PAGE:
The Freedom of Information Act gives us a legal right to request public records, which allow journalists and watchdogs to hold the government accountable. FOIA requests uncovered harmful covert operations like COINTELPRO — an FBI program designed to dismantle civil rights groups, among others — and also exposed government surveillance of Black Lives Matter activists.
Our friends at MuckRock, which helps journalists and others access public records, raised the alarm when the terms of service of the new FBI portal came to light. These include arbitrary restrictions that aren’t consistent with the law:
- Requests can’t be longer than 3,000 characters.
- Individuals aren’t eligible for the reduced fees available to media outlets, meaning that freelance journalists and others will have to pay extra when filing requests.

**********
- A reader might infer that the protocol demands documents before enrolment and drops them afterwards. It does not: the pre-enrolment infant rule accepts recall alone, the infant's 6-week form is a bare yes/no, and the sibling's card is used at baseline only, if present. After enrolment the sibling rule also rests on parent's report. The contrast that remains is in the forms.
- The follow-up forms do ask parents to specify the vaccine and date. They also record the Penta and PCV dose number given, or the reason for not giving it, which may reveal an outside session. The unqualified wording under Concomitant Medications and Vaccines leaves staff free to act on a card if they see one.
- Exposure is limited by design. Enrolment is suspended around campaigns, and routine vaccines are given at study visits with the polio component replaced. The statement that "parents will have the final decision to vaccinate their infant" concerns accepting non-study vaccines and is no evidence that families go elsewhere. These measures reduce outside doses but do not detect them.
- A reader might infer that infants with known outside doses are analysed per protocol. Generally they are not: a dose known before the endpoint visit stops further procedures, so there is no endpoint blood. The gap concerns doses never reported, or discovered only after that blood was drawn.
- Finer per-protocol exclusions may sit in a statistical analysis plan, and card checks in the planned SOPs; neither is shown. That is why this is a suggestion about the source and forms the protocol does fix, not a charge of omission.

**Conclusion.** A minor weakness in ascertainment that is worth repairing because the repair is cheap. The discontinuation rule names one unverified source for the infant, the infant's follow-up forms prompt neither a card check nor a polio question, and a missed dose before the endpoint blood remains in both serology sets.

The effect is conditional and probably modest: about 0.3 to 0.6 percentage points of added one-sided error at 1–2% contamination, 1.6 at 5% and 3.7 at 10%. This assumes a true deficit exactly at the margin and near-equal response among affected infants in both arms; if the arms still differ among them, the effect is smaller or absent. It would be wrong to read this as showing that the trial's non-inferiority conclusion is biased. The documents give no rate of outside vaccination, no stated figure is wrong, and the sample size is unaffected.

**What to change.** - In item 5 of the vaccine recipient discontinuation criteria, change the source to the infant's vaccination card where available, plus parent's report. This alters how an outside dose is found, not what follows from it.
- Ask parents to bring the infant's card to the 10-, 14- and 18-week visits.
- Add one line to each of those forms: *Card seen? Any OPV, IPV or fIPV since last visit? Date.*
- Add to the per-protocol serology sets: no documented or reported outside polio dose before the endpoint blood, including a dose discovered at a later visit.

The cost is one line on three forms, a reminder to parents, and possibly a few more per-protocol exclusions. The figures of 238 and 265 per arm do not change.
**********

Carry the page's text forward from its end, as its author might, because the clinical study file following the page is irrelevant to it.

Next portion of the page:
- Memos, emails and other internal communications appear to be off-limits to requesters — a restriction that undermines government transparency.
While these terms of service might be improved going forward, the FBI has shown that it can and will arbitrarily change them without public comment.
MuckRock founder Michael Morisy told us he’s concerned about what this step backward signals for government transparency. “The FBI is a hugely important agency, and if the FBI gets away with it, we worry that a lot of other agencies will follow suit.”
Freedom-of-information advocates have been fighting with the federal government about FOIA for a long time. And this isn’t the first time a government agency has spent taxpayer money to make public records less accessible.
You can help by signing our petition urging the FBI to keep accepting email requests and cut out arbitrary restrictions when it launches its online FOIA portal on March 1.
Given the Trump administration’s hostile attitude toward the press and activists, we need our government to be more transparent, not less.